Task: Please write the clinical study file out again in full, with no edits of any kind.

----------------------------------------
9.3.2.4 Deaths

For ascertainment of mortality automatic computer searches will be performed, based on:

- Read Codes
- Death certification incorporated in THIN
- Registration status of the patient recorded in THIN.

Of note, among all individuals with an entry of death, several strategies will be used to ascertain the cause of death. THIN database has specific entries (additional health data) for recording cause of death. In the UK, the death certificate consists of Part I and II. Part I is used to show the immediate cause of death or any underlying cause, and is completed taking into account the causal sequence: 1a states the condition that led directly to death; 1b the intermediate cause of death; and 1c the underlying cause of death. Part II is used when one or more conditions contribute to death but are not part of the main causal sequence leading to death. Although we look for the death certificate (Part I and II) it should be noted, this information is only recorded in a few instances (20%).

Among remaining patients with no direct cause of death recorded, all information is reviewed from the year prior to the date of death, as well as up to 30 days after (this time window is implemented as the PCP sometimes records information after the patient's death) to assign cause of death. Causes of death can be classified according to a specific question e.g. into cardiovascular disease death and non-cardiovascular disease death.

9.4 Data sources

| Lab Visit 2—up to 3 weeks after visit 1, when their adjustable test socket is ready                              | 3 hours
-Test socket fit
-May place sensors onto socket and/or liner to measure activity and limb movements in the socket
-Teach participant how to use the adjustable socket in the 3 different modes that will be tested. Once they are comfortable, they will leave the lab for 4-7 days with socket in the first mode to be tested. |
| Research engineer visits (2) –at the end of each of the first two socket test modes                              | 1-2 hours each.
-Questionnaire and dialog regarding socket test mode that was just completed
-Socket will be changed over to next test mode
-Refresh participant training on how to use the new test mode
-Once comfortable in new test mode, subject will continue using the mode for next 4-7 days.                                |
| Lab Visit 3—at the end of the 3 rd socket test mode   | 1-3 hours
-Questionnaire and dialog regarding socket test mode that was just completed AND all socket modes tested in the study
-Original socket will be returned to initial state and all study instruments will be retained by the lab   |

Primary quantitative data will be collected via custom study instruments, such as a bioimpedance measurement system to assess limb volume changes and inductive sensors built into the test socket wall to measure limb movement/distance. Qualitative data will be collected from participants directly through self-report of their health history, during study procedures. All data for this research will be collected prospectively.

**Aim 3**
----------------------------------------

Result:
9.3.2.4 Deaths

For ascertainment of mortality automatic computer searches will be performed, based on:

- Read Codes
- Death certification incorporated in THIN
- Registration status of the patient recorded in THIN.

Of note, among all individuals with an entry of death, several strategies will be used to ascertain the cause of death. THIN database has specific entries (additional health data) for recording cause of death. In the UK, the death certificate consists of Part I and II. Part I is used to show the immediate cause of death or any underlying cause, and is completed taking into account the causal sequence: 1a states the condition that led directly to death; 1b the intermediate cause of death; and 1c the underlying cause of death. Part II is used when one or more conditions contribute to death but are not part of the main causal sequence leading to death. Although we look for the death certificate (Part I and II) it should be noted, this information is only recorded in a few instances (20%).

Among remaining patients with no direct cause of death recorded, all information is reviewed from the year prior to the date of death, as well as up to 30 days after (this time window is implemented as the PCP sometimes records information after the patient's death) to assign cause of death. Causes of death can be classified according to a specific question e.g. into cardiovascular disease death and non-cardiovascular disease death.

9.4 Data sources

| Lab Visit 2—up to 3 weeks after visit 1, when their adjustable test socket is ready                              | 3 hours
-Test socket fit
-May place sensors onto socket and/or liner to measure activity and limb movements in the socket
-Teach participant how to use the adjustable socket in the 3 different modes that will be tested. Once they are comfortable, they will leave the lab for 4-7 days with socket in the first mode to be tested. |
| Research engineer visits (2) –at the end of each of the first two socket test modes                              | 1-2 hours each.
-Questionnaire and dialog regarding socket test mode that was just completed
-Socket will be changed over to next test mode
-Refresh participant training on how to use the new test mode
-Once comfortable in new test mode, subject will continue using the mode for next 4-7 days.                                |
| Lab Visit 3—at the end of the 3 rd socket test mode   | 1-3 hours
-Questionnaire and dialog regarding socket test mode that was just completed AND all socket modes tested in the study
-Original socket will be returned to initial state and all study instruments will be retained by the lab   |

Primary quantitative data will be collected via custom study instruments, such as a bioimpedance measurement system to assess limb volume changes and inductive sensors built into the test socket wall to measure limb movement/distance. Qualitative data will be collected from participants directly through self-report of their health history, during study procedures. All data for this research will be collected prospectively.

**Aim 3**